Artists of all backgrounds have left their mark around the Downtown El Paso Arts District. We’ve compiled a list of all the must-see public art.
This is the artistic glass window located on the clock tower of Southwest University Park at the Durango St. entrance. The window features the chronology of the Pass of the North.
Underneath the Durango St. bridge you’ll find three six-foot steel piñatas. The piñatas are lighted from within and mark the boundary of the Union Plaza Entertainment District.
This pathway connects pedestrians to the Arts Festival Plaza and the Union Plaza District. It features a giant mural. You can find it on Durango St. between San Francisco Ave. and San Antonio Ave.
Located on the Pedestrian Pathway, between the ballpark and the Chamber of Commerce building off Santa Fe St., this interactive visual and sensory installation releases mist at random intervals. At night, LED lighting gives the mist a vibrant color.
These lighted sculptures dot the Civic Center Plaza in front of the El Paso Convention Center. The sculptures were inspired by the palm trees that used to line the perimeter of the Abraham Chavez Theatre.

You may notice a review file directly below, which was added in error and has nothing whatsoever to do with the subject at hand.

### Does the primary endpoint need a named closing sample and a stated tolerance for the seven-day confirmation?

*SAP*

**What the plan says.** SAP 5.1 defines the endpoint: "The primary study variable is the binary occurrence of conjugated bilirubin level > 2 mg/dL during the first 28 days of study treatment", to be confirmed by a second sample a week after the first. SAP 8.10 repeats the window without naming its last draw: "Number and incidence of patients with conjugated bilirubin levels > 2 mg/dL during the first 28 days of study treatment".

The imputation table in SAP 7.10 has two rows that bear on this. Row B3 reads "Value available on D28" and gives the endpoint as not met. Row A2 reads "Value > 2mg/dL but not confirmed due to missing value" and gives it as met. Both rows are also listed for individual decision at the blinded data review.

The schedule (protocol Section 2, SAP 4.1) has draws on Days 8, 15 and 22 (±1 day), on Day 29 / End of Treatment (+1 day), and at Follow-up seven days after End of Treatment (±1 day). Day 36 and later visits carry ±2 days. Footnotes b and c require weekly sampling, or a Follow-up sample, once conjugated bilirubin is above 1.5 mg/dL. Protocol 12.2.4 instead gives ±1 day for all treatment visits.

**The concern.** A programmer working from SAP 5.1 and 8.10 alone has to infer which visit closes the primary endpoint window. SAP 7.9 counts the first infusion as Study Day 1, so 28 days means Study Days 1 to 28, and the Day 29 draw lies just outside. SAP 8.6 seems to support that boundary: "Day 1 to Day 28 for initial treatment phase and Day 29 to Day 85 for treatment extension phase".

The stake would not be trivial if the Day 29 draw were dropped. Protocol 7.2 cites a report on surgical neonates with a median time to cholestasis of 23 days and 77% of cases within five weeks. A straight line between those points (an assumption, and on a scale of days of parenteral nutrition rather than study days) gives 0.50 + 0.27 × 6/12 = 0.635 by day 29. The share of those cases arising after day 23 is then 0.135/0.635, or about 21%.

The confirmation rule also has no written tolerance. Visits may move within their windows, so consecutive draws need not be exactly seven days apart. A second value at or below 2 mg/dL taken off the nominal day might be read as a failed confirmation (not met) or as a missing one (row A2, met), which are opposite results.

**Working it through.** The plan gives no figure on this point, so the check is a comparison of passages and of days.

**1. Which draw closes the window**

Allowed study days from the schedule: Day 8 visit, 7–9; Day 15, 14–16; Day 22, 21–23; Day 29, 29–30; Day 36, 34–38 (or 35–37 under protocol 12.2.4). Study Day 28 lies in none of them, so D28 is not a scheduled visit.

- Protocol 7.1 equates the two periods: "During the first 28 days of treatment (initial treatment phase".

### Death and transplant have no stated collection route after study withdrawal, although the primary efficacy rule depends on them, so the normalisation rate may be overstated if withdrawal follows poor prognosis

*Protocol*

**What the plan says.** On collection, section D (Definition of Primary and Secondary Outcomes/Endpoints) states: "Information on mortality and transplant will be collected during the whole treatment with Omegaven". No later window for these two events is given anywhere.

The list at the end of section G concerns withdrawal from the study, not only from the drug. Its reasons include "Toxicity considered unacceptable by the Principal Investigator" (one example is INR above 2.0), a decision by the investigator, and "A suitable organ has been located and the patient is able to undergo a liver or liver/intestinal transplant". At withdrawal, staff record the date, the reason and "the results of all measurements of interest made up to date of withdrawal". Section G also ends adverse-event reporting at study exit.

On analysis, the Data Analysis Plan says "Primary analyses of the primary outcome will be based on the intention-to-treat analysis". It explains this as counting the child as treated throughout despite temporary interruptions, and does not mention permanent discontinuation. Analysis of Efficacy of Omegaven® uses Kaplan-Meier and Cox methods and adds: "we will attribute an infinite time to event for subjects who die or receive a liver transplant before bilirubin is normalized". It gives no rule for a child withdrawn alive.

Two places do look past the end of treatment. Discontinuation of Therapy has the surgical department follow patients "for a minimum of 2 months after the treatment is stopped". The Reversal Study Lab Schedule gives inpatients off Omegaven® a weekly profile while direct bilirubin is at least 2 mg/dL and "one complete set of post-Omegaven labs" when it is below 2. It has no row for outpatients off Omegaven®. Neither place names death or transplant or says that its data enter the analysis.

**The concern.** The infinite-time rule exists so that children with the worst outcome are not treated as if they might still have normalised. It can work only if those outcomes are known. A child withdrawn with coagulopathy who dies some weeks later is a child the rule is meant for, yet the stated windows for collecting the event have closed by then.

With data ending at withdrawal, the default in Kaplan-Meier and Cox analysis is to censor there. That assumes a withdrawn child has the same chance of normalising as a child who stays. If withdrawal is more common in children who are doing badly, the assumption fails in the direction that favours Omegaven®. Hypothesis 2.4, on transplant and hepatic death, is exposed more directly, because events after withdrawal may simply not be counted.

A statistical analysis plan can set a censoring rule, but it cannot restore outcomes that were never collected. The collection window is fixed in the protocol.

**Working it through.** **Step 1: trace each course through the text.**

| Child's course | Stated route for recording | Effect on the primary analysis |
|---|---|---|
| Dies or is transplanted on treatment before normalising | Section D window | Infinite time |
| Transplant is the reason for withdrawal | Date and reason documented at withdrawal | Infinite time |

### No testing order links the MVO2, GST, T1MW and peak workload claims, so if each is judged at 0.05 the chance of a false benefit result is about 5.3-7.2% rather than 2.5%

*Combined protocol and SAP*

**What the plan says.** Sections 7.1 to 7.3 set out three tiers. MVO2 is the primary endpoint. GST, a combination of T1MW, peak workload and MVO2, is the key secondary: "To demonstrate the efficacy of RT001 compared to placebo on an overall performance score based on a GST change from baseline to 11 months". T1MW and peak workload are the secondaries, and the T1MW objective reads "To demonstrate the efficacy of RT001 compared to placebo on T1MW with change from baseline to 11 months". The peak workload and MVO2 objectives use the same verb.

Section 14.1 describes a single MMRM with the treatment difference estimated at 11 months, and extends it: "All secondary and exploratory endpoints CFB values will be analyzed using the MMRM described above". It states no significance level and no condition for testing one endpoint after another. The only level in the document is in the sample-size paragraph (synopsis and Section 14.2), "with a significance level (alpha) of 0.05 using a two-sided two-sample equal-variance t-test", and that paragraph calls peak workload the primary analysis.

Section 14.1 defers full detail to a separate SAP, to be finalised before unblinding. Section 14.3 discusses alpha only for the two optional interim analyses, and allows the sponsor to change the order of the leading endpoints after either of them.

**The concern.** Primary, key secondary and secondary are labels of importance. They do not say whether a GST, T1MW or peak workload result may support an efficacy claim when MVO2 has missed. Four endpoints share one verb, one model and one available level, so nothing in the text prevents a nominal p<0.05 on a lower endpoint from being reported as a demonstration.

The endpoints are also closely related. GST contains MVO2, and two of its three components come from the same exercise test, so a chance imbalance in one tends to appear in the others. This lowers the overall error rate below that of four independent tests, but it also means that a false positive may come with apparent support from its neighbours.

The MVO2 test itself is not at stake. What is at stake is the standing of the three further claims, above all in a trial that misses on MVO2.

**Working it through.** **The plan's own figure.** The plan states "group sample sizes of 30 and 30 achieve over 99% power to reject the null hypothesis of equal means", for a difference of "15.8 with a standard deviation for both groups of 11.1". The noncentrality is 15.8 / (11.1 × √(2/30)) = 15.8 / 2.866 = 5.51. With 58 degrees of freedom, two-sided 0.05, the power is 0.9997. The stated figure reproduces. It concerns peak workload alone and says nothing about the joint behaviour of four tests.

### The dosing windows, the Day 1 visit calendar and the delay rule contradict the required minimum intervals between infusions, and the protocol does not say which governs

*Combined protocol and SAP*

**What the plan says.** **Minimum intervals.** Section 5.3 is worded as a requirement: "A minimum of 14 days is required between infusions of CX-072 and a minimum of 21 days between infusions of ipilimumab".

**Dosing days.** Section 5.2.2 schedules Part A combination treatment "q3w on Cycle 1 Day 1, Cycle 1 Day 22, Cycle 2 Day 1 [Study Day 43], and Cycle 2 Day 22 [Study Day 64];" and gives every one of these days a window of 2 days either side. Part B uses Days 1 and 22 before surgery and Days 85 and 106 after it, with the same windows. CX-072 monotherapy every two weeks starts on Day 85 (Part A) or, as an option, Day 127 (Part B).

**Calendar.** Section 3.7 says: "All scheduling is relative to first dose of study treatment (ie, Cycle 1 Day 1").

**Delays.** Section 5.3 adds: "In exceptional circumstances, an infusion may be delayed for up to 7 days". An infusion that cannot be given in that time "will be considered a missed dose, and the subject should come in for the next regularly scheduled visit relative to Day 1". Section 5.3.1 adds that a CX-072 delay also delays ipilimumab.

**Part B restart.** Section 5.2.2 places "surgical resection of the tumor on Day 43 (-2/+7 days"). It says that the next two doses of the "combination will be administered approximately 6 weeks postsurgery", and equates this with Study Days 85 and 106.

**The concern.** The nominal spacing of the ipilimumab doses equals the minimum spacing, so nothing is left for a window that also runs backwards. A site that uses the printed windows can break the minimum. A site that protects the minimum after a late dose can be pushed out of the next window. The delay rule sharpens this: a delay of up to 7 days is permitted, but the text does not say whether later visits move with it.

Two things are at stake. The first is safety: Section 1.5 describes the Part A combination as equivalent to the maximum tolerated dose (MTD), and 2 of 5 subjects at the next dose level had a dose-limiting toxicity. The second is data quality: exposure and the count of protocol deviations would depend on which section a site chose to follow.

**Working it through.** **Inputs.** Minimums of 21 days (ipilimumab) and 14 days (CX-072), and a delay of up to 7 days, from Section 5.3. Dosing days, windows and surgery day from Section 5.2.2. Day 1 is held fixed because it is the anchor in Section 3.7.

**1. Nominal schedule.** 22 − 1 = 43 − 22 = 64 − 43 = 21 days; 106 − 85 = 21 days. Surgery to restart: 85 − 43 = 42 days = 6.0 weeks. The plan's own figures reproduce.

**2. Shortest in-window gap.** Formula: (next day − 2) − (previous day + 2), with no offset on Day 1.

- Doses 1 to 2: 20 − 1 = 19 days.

This fabricated aluminum fence is at the corner of Missouri and Santa Fe St. on the edge of Southwest University Park. The hole-y fence gives a glimpse inside the ballpark.
This unique combination of art and renewable energy can be found at 605 N. Sante Fe St. The pavilion is both shaded and light-filled with a detailed ceiling that evokes the Aztec calendar. The nine solar panels power outlets located on the structure.
Located at the entrance of the El Paso Museum of History, the clear float glass features handblown glass and airbrushing techniques to reflect on the concepts of time as it applies to southwest geological sites.
These colorful fences were designed to resemble “papel picado” or paper cut-outs. You can find them bordering the El Paso Museum of History on the Missouri Ave. side and the Cleveland Square Park.
The Mesa Brio stop features a painting of local flora that only become visible as viewers move past.
This playful sculpture was designed by El Paso-native Luis Jiménez to commemorate the live alligators that once lived in an artificial lagged in the middle of San Jacinto Plaza.
A number of murals adorn the walls of the Rock House Gallery on Leon St. near Overland Ave. Visit the murals for a riot of color and themes.
The Santa Fe St. sidewalk in front of the El Paso Convention Center features vibrantly colored murals, perfect for selfies.
On the side of the El Paso Museum of Art, facing Santa Fe St., you’ll find a mural in the recess of the wall. View the Mural Map
On the Missouri Ave. side of the El Paso Museum of History there is a mural featuring the Streetcar, local plants and other regional elements.